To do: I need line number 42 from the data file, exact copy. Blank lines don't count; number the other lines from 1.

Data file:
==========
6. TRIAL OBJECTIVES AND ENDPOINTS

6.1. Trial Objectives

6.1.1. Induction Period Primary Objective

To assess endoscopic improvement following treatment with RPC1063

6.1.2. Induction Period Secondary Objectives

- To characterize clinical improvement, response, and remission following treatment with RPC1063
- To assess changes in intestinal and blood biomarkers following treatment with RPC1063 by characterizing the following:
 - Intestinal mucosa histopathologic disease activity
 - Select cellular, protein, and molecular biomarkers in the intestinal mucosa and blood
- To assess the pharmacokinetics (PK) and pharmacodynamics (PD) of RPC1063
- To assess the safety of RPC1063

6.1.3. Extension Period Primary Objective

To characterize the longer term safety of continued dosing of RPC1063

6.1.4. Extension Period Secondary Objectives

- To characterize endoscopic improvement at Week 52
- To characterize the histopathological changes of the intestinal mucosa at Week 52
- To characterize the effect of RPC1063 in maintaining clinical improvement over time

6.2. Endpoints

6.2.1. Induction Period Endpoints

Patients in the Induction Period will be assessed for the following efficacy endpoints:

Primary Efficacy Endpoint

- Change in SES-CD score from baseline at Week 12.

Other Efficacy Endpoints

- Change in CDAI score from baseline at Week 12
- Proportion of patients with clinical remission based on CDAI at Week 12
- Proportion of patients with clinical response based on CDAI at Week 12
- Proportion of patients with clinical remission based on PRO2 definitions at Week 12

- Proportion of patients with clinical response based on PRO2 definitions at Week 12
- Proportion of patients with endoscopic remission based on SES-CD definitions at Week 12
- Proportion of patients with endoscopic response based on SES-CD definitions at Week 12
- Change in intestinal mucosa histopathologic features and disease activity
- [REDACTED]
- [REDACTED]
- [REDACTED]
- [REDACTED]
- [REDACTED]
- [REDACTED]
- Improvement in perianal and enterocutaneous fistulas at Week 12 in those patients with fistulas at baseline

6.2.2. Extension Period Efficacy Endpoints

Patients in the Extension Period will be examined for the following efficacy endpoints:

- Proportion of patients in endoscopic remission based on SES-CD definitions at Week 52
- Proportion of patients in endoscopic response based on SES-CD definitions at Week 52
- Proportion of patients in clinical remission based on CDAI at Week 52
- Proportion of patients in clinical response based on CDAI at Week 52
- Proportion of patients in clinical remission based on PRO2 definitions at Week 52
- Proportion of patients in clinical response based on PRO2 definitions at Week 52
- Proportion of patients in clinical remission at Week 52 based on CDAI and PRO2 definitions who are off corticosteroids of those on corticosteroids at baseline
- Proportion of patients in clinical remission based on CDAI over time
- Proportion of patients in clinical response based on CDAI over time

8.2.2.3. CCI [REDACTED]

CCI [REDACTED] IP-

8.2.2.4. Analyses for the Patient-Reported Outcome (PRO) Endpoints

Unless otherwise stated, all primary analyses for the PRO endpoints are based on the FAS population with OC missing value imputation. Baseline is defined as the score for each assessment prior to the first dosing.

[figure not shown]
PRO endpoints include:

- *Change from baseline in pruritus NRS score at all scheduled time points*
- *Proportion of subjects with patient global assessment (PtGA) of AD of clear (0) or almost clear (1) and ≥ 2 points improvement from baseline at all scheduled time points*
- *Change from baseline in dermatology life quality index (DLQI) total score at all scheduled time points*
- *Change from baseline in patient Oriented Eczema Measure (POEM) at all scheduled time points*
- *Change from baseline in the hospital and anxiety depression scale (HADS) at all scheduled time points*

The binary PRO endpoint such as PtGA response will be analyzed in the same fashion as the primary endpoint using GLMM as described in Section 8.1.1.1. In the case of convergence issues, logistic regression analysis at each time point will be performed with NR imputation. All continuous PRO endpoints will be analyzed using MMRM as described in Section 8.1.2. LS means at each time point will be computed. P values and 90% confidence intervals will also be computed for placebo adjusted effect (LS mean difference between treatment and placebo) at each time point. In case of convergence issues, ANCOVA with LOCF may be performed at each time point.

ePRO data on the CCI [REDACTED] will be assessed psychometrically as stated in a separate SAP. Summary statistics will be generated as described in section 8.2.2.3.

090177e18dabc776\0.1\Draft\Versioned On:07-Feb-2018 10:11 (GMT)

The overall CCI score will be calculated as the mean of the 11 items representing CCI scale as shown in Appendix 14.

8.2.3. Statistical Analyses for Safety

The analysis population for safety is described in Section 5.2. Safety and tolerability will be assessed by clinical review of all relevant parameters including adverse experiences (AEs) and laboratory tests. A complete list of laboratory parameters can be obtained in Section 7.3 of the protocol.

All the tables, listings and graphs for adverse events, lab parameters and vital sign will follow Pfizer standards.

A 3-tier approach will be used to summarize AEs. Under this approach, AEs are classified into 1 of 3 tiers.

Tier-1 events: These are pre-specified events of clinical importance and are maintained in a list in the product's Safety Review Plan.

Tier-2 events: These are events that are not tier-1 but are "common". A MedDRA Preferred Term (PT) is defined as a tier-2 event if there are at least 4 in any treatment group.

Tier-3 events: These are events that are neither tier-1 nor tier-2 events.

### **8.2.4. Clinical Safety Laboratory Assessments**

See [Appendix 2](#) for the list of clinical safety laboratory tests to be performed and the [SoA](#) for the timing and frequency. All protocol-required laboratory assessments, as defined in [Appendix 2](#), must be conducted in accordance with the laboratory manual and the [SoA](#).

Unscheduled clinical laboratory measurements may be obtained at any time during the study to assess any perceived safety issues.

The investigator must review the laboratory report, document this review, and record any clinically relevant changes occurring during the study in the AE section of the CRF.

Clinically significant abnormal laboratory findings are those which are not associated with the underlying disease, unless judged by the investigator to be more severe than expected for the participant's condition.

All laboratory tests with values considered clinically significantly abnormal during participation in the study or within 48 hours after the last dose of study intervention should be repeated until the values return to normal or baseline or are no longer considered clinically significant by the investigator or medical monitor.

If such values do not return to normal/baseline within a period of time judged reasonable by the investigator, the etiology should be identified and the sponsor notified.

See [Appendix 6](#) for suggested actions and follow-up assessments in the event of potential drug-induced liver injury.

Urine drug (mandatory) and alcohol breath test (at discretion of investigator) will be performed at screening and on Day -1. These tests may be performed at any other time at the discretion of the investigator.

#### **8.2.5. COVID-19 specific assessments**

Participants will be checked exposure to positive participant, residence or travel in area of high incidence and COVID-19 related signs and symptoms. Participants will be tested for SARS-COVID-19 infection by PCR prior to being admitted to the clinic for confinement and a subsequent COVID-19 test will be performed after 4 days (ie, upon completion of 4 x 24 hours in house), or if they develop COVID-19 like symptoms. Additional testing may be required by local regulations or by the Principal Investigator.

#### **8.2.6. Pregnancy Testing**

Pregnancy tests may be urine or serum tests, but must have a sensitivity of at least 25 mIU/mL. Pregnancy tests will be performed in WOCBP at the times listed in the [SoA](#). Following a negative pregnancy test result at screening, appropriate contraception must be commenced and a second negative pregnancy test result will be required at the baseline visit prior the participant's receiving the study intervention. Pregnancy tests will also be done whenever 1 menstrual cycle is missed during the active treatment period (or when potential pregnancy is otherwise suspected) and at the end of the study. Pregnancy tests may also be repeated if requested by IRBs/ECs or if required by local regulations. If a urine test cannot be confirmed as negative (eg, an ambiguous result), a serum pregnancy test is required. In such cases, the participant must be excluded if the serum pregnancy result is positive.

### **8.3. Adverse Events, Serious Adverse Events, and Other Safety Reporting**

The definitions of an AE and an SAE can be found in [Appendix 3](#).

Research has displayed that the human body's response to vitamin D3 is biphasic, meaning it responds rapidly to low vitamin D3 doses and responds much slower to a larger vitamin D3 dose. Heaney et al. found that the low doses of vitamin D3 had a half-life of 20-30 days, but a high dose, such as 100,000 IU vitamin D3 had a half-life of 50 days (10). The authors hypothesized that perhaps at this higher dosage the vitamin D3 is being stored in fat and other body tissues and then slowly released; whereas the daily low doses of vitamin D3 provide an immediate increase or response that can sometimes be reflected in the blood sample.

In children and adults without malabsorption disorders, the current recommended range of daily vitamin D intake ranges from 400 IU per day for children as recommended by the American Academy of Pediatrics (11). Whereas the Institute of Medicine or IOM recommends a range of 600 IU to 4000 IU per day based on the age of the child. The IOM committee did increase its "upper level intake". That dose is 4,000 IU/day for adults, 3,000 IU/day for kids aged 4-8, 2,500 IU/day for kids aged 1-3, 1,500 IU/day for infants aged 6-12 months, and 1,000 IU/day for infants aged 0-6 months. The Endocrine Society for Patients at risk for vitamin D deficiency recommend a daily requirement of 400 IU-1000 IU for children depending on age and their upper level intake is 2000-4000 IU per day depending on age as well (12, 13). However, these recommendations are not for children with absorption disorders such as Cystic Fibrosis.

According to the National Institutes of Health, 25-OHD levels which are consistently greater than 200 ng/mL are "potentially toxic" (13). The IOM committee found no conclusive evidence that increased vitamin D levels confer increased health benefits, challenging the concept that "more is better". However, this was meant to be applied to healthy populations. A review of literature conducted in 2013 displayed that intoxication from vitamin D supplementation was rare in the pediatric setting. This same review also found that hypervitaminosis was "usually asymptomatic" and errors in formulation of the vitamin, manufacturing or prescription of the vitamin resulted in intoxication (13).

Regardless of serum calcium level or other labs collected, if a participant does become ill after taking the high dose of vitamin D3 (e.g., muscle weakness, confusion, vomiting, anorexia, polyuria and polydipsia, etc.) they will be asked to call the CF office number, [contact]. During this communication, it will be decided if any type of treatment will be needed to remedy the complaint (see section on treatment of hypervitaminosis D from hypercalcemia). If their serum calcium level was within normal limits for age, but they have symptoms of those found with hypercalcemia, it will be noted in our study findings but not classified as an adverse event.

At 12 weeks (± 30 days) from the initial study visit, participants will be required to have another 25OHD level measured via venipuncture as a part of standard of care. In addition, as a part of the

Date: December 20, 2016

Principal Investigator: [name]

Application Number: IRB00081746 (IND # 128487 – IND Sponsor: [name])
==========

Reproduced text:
- Proportion of patients in endoscopic response based on SES-CD definitions at Week 52